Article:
Leap Motion Controller 

Leap into the future

Leap Motion Controller



Leap Motion Controller

In the future, computer interfaces will be holographic screens that we manipulate like orchestra conductors--moving windows with the sweep of a hand and closing tabs with the jab of a finger, all in mid-air.

At least that's what techies have been saying ever since Minority Report came out. They might not have been too far off.

Enter the Leap Motion Controller, a glossy black, aluminum-ringed rectangle about as big as a fun-sized candy bar that you plug into your computer and--presto--you're in the future.

Well, not quite, but close.

Leap, which is basically a little box of infrared optics, tracks your fingers and translates them into action on your desktop, though only through compatible apps from its Airspace Store.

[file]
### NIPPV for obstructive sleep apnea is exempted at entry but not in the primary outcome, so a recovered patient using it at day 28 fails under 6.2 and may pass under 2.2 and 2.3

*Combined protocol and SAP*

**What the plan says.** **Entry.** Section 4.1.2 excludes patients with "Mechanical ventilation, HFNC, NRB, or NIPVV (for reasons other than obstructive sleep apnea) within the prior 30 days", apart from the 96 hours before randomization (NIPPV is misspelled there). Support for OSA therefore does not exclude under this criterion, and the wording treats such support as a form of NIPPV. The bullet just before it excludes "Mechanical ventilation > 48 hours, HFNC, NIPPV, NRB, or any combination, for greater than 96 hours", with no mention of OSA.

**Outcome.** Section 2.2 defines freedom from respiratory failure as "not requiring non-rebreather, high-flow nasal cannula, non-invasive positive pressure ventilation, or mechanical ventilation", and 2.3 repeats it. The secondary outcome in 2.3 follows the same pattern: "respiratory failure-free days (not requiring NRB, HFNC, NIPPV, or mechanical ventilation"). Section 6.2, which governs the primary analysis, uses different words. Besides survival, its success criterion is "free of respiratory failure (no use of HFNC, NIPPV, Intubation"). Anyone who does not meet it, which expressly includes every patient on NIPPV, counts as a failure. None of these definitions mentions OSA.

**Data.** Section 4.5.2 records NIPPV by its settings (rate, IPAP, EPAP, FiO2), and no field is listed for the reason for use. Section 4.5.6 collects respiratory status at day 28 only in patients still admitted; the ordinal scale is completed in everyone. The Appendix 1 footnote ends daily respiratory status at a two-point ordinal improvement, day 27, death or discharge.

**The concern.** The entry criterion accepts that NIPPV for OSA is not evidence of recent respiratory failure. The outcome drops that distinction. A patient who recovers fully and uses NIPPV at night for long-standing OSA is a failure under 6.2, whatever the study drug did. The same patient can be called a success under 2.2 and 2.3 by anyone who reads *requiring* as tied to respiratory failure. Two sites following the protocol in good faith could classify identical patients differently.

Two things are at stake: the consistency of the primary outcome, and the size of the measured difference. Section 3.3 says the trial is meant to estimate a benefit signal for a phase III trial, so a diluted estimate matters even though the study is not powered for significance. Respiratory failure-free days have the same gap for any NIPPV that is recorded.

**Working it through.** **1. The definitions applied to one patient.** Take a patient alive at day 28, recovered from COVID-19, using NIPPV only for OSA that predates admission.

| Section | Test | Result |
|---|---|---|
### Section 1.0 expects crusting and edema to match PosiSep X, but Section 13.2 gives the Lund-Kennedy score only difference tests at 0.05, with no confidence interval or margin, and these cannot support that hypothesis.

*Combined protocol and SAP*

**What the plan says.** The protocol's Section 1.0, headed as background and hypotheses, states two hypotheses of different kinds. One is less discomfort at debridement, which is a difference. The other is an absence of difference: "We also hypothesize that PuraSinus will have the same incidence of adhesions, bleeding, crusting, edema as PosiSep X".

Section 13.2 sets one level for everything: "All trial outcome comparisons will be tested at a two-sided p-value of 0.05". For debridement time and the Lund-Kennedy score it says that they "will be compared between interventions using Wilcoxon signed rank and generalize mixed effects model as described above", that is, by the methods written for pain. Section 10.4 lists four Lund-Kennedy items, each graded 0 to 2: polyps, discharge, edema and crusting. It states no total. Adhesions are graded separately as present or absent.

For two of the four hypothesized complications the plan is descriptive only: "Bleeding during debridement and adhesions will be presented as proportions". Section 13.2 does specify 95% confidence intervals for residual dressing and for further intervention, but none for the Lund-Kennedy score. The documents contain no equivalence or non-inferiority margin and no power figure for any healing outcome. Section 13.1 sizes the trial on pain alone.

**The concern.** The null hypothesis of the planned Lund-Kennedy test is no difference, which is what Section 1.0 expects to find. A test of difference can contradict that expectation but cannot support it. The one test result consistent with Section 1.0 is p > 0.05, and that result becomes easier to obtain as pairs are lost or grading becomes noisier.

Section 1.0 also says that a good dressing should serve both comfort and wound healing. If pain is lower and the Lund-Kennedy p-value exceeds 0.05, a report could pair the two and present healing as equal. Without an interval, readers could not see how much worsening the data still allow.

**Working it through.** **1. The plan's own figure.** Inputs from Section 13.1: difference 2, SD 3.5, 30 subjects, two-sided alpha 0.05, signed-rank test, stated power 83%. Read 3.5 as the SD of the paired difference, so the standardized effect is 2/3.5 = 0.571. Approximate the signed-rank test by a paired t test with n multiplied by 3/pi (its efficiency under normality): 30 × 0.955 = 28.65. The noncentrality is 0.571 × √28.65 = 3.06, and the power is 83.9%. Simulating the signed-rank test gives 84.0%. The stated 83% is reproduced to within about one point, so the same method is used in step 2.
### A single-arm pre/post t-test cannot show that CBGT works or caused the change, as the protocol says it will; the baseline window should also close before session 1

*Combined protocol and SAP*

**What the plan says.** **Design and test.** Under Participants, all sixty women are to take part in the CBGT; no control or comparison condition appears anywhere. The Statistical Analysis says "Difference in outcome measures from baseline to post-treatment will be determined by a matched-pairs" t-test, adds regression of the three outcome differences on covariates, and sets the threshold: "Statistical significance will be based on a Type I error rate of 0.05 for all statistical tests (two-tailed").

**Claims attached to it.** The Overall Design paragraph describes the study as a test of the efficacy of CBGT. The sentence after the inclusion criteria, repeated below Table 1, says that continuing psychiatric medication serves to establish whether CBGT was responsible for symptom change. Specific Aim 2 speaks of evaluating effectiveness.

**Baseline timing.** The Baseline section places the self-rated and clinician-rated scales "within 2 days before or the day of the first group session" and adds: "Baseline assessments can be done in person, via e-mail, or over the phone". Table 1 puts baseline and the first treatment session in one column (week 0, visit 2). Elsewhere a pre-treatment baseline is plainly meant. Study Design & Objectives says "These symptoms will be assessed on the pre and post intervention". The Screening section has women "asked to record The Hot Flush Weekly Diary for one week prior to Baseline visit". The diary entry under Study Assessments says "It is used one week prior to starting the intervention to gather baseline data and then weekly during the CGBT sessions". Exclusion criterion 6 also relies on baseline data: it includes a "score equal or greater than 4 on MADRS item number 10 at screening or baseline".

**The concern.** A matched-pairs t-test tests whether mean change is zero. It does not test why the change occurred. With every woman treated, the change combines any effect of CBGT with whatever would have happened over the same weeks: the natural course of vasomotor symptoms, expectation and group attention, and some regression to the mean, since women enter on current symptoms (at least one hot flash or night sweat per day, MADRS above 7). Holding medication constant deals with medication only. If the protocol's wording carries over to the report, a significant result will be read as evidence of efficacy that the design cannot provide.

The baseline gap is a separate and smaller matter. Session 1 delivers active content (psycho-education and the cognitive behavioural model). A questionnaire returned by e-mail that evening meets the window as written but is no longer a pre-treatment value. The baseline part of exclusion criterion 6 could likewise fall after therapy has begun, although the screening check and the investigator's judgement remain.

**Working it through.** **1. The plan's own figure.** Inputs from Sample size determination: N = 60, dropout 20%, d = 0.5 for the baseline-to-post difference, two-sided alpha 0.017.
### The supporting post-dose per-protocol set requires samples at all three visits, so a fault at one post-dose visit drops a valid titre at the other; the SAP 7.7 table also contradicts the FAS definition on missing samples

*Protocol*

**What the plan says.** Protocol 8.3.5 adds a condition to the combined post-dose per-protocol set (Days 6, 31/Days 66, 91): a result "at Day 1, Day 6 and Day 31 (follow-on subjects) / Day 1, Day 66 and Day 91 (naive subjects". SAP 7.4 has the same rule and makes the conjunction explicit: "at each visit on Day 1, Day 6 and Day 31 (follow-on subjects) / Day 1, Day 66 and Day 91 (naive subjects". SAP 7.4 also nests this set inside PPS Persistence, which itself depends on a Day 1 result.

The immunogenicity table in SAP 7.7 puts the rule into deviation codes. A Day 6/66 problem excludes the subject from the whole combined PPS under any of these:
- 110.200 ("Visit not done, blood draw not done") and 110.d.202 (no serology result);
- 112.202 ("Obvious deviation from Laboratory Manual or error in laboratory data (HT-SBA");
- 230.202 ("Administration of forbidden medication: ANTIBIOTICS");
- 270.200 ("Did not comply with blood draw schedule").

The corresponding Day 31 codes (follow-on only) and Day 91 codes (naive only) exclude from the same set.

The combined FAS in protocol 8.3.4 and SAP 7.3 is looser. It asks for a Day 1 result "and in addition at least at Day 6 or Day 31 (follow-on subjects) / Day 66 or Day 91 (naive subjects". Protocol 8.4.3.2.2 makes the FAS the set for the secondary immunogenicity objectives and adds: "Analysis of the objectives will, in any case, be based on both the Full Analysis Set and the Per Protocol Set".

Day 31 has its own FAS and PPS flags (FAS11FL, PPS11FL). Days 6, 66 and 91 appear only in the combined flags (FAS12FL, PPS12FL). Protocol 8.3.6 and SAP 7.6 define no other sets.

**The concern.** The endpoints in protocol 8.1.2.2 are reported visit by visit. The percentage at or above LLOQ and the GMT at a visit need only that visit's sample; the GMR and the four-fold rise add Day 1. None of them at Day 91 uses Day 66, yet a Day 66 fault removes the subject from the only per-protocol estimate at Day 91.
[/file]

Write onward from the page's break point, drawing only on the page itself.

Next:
When Boise Weekly played with it, the sensation was at first awkward--thumbs registered as fingers, and if you lean too close to the sensor field, your forehead can show up as a big thumb. After trying some free apps--a sculpting game called Freeform and an artsy interactive landscape called Kyoto--we got the hang of it.

There are currently 186 apps on the Airspace Store, ranging from free-$7.99, and nearly all skew to the artistic, educational or entertaining. A few are available to give you at least partial control of your operating system--compatible with both Macs and PCs--but it's clear that we're still a ways off from Minority Report.

Verdict: For games and eye candy, Leap Motion is good entertainment. If you have actual work to do on your computer, we suggest waiting a few more years for the future to arrive.

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